How you can help preserve the shores of Hampshire and the Isle of Wight
PUBLISHED: 16:29 25 November 2014 | UPDATED: 16:29 25 November 2014
The Wildlife Trust works tirelessly to protect our local and well-loved species inland, but what about those out on our beloved coastline? Kizzie Henderson explains why your help is needed to preserve the shores of Hampshire and the Isle of Wight
What is the best thing about living in the Hampshire? Many might say easy access to coastal areas, which is something that wildlife lovers would agree on. Unfortunately, our seas are suffering from overfishing, exploitation for resources and damage to natural habitats. With government commitments for protecting the sea yet to be fully met, urgent action is needed to turn our currently under-protected waters back into a healthy and sustainable environment.
In February of this year, the Government announced that six marine sites in the Hampshire and Isle of Wight region will go forward as candidates for designation as Marine Conservation Zones (MCZs) in 2015.
Marine Conservation Zones are a new type of Marine Protected Area created by the Marine and Coastal Access Act 2009. There are already sites in the Solent, the Solent Harbours and round the Isle of Wight which are protected by European law, designated for habitats and species which are important across the EU region. Marine Conservation Zones are designed to protect the important marine diversity in UK waters and provide an important route to the Trust’s vision, where our marine life is protected from the most damaging activities and allowed to recover from past declines.
The six sites were recommended for designation in 2013, but did not make it on to the first tranche of 27 sites designated last November. The sites were chosen from a longer list of 127 to make an ecologically coherent network across all English sea areas. It was also announced at the time that two further tranches of designations will take place over the next three years, with the first of those happening in early 2015.
Before the sites are put forward, the government wants to assess the levels of public support for all of the recommended MCZs. So we are now urging you to express your support by signing up to become a ‘friend’ of Marine Conservation Zones.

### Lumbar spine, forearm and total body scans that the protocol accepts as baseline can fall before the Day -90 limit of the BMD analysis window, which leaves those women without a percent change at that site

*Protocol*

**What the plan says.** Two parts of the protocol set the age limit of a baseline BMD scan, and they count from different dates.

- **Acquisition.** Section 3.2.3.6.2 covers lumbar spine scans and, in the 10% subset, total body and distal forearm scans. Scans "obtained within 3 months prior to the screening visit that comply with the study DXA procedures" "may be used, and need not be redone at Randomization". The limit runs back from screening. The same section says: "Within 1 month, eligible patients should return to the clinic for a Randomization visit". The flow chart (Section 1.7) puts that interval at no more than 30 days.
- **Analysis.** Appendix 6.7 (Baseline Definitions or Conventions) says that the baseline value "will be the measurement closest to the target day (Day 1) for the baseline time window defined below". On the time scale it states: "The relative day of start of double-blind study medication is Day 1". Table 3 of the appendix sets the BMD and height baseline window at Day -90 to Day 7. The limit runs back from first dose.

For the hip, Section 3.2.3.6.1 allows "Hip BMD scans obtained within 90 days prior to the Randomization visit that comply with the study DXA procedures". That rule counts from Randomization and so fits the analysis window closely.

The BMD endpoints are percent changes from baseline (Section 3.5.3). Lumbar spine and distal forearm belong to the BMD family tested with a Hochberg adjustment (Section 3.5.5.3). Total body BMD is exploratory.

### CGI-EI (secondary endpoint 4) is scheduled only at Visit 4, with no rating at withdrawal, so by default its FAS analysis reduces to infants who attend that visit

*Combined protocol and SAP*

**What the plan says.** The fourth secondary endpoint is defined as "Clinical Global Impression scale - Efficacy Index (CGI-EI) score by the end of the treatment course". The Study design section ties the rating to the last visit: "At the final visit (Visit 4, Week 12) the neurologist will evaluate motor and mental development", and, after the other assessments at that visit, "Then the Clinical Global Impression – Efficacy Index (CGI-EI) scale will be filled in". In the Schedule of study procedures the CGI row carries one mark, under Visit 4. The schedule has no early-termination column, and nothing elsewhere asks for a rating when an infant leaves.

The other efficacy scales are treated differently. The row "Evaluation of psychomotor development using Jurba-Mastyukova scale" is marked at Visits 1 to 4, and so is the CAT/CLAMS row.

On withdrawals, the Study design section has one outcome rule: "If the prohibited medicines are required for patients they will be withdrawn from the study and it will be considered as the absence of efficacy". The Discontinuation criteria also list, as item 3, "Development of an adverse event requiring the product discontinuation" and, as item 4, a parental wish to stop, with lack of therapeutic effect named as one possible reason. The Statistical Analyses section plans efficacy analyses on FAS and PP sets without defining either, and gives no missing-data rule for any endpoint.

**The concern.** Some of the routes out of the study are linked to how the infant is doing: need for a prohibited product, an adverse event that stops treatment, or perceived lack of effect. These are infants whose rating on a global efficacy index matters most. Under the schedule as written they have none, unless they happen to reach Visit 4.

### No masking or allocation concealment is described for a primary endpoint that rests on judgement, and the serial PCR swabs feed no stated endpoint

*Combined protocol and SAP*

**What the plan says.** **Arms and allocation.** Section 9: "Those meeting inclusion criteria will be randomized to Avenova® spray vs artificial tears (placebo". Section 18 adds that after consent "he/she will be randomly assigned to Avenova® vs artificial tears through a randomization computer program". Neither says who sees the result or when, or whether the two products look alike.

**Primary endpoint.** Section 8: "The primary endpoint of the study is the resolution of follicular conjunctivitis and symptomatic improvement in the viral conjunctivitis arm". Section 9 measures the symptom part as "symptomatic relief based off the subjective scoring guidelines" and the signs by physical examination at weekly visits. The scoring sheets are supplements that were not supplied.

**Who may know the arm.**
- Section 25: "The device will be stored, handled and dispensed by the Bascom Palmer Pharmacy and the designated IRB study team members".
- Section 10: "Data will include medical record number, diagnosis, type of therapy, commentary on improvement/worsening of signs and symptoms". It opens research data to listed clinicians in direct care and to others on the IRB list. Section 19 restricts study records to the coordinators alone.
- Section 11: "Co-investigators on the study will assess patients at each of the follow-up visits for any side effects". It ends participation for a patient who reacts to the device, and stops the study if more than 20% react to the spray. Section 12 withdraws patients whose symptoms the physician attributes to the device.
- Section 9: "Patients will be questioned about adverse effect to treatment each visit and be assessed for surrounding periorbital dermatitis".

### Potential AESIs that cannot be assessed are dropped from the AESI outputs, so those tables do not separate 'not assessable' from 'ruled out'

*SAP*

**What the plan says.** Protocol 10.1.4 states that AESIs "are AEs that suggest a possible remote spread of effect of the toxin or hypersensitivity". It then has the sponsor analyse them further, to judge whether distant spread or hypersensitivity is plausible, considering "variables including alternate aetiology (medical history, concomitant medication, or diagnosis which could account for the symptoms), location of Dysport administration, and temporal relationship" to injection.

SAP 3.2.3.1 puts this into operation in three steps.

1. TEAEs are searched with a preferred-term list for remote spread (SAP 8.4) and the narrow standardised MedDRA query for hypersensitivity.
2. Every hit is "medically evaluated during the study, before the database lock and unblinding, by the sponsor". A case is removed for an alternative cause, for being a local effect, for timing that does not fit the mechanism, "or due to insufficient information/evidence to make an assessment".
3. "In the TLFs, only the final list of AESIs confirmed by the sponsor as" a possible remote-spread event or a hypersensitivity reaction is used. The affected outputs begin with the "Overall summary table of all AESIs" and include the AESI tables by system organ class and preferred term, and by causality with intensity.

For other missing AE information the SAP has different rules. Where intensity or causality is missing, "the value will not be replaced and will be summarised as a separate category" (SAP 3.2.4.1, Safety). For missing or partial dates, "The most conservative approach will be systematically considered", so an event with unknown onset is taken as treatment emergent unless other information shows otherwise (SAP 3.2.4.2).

When signing up you can opt to ‘befriend’ one or all of 37 proposed areas, similar to becoming friends of local parks, historic buildings and community projects. All ‘friends’ will receive regular updates on the campaign from The Wildlife Trust, with opportunities to get involved and ways to help, such as writing to local MPs and the Prime Minister to press the need for protection and, ultimately, to respond to the public consultation, expected in early 2015.
The six sites are: The Needles, Offshore Overalls, Utopia, Bembridge, Norris to Ryde and Yarmouth to Cowes.
Tim Ferrero, Head of Marine Conservation at the Hampshire and Isle of Wight Wildlife Trust said: “We have campaigned for over ten years for better protection of our local marine wildlife and yet there is still no guarantee that the zones will be allocated where we want them. We want as many people as possible to sign up to become a ‘friend’ of MCZs. This won’t cost anything but it will mean that you will be kept up to date with the latest information and progress of the campaign. It will also provide information to people who are more sceptical about the idea of protected zones fearing that they will mean ‘banning everything’. This is not the case and sustainable activities will continue in the zones.”
The Trust is hoping to inspire people to stand up for the wildlife which lives, feeds and finds sanctuary in the many different habitats in UK waters. These remain at risk until more areas offering effective protection are established.
To find out more about your local recommended Marine Conservation Zone, and sign up to be a Friend, visit www.wildlifetrusts.org/MCZfriends